Video | Agriculture | Confidence | Economy | Energy | Employment | Finance | Media | Property | RBNZ | Science | SOEs | Tax | Technology | Telecoms | Tourism | Transport | Search

 


Telecom cleared to buy last 4G spectrum lot

Telecom cleared to buy last 4G spectrum lot

By Paul McBeth

May. 30 (BusinessDesk) - Telecom, the second-biggest mobile phone operator, has been cleared to buy the final lot of 700 megahertz radio spectrum, flagged for fourth-generation mobile use.

The Commerce Commission approved the sale, saying Telecom's acquisition was unlikely to substantially lessen competition because the unused block wasn't placed next to Two Degrees Mobile's other band-width holdings, meaning the third mobile operator wouldn't gain much of an edge if it held the extra lot. Commission chair Mark Berry said the government's proposed placement of the unsold block in a position not adjacent to 2degrees was key to clearing Telecom's acquisition.

The band-width allocations were announced last Friday by Communications Minister Amy Adams.

"Given the blocks are non-adjacent, it reduced the prospect of the Crown and 2degrees reaching an agreement on a sale," Berry said. "Even if 2degrees was to acquire the 5MHz block, 2degrees' competitiveness in this space is not likely to be materially enhanced since the block is not adjacent."

The Ministry of Business, Innovation and Employment said the lot was placed between Telecom and Vodafone to let the government fulfil its commitments under the auction rules.

Telecom bought the fourth 2x5 MHz for $83 million in the second round of a government auction, having secured three lots of 2x15 MHz spectrum for $66 million in the first round. Vodafone missed out on the fourth lot, having bought three 2x15 MHz lots for $66 million in the first round. 2degrees bought two lots of 2x10 MHz spectrum for $44 million.

If Telecom wasn't cleared to acquire the spectrum, MBIE told the regulator the Crown would consider allocating the block for other uses ahead of a possible sale to 2degrees, though any decisions about the use wouldn't be made until after the September election.

The government raised $259 million from the auction of the spectrum, which became available as a result of the switchover to digital television from analogue, having put a minimum reserve price of $198 million for the spectrum, something privately-held 2degrees said was a premium to the $157 million spent clearing the radio waves in the switchover of analogue television to digital, and the $119 million valuation attributed to the spectrum by the Treasury.

While some 4G capability is already available on higher MHz spectrum, the 700MHz range is especially well-suited to pushing fast mobile broadband into rural areas because it requires fewer repeater stations to achieve coverage and into densely populated urban settings, such as commercial buildings.

As part of the auction’s conditions, the mobile phone operators will have to upgrade existing rural cell sites to 4G capability within five years and continue to expand their coverage. That’s to ensure at least 90 percent of the country has access to a 4G network within five years.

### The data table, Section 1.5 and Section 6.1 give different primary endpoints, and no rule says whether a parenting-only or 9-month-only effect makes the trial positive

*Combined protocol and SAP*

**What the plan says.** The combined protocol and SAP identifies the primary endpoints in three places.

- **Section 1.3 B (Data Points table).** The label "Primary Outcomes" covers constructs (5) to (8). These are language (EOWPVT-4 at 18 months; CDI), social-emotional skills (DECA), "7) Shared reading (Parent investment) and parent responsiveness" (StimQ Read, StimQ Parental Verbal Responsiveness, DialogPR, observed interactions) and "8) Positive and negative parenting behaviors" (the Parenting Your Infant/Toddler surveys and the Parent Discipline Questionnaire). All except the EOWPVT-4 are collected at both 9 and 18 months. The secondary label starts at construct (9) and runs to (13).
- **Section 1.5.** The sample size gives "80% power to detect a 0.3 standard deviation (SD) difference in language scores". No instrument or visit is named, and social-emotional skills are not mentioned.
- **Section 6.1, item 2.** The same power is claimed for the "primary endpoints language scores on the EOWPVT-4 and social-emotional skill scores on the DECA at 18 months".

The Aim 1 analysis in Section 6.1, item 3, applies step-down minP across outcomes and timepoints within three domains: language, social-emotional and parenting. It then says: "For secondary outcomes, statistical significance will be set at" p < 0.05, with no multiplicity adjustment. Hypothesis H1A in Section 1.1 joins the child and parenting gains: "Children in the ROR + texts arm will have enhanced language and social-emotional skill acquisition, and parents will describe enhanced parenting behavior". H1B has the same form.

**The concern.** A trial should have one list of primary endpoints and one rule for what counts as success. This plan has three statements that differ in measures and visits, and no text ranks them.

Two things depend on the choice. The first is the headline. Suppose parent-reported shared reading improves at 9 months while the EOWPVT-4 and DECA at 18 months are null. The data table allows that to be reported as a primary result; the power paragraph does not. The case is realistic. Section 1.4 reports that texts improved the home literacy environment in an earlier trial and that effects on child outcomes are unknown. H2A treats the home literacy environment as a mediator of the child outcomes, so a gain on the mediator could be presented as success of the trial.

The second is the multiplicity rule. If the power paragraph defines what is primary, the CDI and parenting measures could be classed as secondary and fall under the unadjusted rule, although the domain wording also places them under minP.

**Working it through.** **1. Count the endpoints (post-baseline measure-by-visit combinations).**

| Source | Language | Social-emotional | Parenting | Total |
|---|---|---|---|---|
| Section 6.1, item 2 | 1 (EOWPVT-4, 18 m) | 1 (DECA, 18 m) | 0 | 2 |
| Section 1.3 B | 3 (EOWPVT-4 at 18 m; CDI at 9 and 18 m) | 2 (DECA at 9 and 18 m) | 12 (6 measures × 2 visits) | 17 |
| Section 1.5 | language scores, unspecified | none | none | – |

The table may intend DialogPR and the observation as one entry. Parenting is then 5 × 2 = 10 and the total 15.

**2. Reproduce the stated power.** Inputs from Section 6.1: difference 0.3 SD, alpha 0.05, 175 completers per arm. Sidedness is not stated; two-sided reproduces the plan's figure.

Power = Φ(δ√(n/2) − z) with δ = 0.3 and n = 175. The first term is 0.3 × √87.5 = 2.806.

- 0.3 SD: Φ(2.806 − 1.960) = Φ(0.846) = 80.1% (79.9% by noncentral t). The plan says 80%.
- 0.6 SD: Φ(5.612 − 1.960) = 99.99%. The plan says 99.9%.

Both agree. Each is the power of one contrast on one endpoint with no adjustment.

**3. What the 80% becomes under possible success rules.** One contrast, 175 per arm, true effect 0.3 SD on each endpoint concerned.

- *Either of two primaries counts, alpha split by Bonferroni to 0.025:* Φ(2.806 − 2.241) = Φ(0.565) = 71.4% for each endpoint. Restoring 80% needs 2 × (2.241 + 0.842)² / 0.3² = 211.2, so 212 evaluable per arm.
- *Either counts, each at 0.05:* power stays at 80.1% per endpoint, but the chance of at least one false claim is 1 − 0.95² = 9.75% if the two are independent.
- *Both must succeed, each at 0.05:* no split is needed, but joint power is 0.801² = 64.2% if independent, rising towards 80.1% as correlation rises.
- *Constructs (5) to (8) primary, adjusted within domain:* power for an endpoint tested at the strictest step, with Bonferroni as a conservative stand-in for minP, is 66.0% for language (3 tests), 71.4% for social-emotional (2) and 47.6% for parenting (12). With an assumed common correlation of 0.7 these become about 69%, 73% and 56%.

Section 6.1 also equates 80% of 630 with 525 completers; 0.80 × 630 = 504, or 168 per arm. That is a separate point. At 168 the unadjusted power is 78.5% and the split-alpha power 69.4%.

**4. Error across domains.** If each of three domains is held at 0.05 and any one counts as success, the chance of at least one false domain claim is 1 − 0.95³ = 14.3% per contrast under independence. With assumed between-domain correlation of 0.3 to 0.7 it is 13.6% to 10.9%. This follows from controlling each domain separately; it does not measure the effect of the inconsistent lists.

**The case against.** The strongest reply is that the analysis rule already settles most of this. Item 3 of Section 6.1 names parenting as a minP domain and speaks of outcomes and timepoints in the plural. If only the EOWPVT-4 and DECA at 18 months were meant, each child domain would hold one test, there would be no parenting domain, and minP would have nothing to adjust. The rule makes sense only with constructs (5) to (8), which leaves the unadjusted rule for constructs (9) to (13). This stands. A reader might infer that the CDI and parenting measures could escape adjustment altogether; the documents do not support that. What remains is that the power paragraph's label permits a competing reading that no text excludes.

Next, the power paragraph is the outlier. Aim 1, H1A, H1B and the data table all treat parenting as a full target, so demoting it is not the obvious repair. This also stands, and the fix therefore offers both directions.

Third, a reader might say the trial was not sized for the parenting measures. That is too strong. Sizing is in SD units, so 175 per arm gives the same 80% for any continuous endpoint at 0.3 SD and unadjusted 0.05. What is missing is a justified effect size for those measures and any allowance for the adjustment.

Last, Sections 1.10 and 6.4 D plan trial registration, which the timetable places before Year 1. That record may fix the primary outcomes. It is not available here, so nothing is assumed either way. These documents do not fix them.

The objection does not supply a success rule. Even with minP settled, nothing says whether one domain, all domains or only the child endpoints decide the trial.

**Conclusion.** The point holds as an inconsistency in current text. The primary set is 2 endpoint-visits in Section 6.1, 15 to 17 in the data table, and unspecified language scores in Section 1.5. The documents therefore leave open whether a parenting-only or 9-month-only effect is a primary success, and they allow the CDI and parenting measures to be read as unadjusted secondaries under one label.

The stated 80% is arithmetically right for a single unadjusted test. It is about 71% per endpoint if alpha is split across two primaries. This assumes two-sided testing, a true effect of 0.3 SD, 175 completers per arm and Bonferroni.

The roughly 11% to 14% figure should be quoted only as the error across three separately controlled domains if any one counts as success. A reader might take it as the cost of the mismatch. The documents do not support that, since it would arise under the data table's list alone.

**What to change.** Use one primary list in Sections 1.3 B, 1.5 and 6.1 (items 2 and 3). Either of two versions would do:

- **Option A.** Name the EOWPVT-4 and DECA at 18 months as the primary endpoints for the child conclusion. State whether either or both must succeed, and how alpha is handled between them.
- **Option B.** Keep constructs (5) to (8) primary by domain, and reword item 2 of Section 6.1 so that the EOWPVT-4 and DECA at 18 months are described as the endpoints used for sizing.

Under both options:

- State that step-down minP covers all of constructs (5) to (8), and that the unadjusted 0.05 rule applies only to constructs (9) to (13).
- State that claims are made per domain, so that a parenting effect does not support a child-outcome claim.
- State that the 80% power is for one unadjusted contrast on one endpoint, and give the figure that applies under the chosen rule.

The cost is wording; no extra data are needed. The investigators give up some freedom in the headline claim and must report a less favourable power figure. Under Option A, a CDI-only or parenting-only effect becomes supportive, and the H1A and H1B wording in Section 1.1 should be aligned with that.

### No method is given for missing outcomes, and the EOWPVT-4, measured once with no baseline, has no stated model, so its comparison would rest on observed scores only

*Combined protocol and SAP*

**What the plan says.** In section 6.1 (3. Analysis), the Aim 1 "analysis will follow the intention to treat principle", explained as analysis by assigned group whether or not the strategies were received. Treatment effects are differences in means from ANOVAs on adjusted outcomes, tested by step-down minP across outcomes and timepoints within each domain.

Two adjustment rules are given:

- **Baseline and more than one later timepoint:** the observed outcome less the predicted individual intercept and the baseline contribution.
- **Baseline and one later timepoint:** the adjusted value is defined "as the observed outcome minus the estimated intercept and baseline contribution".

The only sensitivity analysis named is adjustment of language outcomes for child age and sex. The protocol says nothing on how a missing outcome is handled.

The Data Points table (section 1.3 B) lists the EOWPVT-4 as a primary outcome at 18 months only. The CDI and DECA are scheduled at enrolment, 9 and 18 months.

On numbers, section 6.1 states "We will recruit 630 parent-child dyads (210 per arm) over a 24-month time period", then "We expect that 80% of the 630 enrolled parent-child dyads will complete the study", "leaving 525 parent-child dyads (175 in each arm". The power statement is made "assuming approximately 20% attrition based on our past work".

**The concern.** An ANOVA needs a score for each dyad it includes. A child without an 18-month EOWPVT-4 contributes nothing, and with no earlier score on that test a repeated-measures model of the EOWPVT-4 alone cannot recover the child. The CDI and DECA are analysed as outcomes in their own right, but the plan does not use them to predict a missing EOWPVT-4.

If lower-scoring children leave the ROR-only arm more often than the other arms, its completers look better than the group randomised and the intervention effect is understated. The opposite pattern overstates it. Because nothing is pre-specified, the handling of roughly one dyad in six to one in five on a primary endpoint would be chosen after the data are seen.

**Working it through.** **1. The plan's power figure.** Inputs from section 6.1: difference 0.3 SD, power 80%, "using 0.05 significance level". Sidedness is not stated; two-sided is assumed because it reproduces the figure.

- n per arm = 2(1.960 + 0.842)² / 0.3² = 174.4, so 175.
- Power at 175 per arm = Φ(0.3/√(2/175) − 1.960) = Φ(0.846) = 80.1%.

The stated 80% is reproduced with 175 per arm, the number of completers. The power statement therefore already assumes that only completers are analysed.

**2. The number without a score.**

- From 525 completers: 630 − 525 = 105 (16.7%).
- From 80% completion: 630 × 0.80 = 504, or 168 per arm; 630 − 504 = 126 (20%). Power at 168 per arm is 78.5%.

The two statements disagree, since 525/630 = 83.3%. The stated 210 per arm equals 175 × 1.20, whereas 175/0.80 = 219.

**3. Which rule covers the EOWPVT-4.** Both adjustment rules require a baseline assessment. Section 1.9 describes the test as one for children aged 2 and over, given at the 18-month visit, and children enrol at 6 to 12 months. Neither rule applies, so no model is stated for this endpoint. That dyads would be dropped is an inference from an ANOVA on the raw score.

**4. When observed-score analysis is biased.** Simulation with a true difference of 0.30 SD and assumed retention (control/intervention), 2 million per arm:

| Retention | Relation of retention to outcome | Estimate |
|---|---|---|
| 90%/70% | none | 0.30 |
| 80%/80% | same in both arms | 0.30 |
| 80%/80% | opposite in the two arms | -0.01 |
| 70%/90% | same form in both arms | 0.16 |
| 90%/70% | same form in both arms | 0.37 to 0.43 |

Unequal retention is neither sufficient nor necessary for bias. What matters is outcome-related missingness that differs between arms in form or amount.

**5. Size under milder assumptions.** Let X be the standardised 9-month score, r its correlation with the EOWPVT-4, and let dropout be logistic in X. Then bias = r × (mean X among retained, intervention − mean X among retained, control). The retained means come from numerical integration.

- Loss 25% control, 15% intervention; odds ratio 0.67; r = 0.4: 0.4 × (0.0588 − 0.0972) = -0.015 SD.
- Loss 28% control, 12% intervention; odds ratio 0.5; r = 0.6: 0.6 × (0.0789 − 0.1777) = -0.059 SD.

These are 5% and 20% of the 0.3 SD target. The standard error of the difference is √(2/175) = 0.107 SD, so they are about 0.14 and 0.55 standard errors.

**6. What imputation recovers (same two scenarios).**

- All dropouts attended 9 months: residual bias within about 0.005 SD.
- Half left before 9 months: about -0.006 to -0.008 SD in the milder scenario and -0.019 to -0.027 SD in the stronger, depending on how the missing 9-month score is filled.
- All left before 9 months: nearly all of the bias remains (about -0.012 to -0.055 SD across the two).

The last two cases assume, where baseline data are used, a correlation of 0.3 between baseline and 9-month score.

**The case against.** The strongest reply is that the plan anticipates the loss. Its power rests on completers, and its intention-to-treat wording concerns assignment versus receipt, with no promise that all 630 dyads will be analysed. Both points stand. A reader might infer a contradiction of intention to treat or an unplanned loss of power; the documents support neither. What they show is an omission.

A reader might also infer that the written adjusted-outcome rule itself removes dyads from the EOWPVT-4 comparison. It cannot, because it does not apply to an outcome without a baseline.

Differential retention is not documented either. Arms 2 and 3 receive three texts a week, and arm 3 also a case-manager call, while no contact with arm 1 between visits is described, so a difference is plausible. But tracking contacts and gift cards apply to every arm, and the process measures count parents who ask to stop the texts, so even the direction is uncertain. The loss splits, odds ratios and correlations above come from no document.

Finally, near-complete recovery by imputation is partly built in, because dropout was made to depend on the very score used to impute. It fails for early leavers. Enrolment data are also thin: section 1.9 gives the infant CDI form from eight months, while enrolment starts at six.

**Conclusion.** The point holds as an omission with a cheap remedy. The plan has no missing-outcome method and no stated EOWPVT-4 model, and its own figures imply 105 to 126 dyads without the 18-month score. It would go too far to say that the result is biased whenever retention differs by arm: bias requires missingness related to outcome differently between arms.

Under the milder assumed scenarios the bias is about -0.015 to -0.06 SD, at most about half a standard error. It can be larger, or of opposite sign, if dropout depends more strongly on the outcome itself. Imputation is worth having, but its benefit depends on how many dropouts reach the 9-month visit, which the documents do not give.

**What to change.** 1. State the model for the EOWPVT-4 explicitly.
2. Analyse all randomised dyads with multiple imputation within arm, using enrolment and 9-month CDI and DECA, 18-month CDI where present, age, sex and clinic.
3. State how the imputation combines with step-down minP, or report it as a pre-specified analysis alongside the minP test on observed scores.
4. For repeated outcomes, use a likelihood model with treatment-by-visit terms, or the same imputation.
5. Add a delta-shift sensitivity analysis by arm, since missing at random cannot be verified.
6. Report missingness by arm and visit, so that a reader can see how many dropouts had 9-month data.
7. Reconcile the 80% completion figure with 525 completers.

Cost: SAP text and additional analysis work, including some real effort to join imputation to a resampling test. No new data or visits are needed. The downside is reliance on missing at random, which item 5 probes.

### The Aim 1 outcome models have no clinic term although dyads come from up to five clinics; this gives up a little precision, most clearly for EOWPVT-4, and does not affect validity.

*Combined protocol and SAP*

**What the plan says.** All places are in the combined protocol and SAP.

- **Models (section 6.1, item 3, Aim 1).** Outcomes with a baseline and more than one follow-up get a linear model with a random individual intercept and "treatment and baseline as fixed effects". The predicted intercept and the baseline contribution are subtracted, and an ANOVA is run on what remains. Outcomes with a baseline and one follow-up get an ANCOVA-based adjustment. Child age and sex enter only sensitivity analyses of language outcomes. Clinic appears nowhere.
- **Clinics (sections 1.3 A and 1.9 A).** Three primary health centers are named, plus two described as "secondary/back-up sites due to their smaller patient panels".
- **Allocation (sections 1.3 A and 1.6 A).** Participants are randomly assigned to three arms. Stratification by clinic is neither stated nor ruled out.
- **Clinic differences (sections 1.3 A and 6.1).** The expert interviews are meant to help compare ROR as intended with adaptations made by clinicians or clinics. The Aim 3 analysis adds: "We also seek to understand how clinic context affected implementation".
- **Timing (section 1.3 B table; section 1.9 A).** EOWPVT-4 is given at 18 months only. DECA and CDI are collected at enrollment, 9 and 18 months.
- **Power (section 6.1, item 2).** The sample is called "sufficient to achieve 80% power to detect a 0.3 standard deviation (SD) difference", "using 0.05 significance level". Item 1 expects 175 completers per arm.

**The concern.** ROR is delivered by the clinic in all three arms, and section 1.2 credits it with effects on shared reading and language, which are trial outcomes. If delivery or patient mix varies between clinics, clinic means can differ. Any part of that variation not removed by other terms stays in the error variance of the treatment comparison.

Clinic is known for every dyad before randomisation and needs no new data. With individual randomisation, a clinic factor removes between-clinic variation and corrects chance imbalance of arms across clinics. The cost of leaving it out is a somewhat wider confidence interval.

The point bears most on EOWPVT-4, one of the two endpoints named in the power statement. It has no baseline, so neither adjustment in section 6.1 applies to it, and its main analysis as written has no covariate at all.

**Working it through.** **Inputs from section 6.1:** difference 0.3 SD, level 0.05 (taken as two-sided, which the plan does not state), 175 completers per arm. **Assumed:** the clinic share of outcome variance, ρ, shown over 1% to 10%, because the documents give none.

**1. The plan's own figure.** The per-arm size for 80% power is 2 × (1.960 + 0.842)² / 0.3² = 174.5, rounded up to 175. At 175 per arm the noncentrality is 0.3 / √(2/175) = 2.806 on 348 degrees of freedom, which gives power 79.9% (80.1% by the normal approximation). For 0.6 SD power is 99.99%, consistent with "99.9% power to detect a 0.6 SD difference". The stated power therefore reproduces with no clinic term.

(BusinessDesk)

© Scoop Media

 
 
 
 
 
Business Headlines | Sci-Tech Headlines

 

SOE Results: TVNZ Lifts Annual Profit 25% On Flat Ad Revenue, Quits Igloo

Television New Zealand, the state-owned broadcaster, lifted annual profit 25 percent, ahead of forecast and despite a dip in advertising revenue, while quitting its stake in the pay-TV Igloo joint venture with Sky Network Television. More>>

ALSO:

Insurers Up For More Payouts: Chch Property Investor Wins Policy Appeal In Supreme Court

Ridgecrest NZ, a property investor, has won an appeal in the Supreme Court over insurance cover provided by IAG New Zealand for a Christchurch building damaged in four successive earthquakes. More>>

ALSO:

Other Cases:

Royal Society: Review Finds Community Water Fluoridation Safe And Effective

A review of the scientific evidence for and against the efficacy and safety of fluoridation of public water supplies has found that the levels of fluoridation used in New Zealand create no health risks and provide protection against tooth decay. More>>

ALSO:

Scoop Business: Croxley Calls Time On NZ Production In Face Of Cheap Imports

Croxley Stationery, whose stationery brands include Olympic, Warwick and Collins, plans to cease manufacturing in New Zealand because it has struggled to compete with lower-cost imports in a market where the printed word is giving way to electronic communications. More>>

ALSO:

Prefu Roundup: Forecasts Revised, Surplus Intact

The National government heads into the election with its Budget surplus target broadly intact, delivering a set of economic and fiscal forecasts marginally revised from May to reflect weaker commodity prices and a lower tax take. More>>

ALSO:

Convention Centre: Major New SkyCity Hotel And Laneway For Auckland

Today SKYCITY Entertainment Group Limited revealed plans to build a new hotel and pedestrian laneway of bars, restaurants and boutique shopping on land it owns in the Nelson and Hobson Streets block, expanding the SKYCITY Entertainment Precinct. More>>

ALSO:

Get More From Scoop

 
 
Computer Power Plus

Standards New Zealand

Standards New Zealand
 
 
 
 
 
 
 
 
Business
Search Scoop  
 
 
Powered by Vodafone
NZ independent news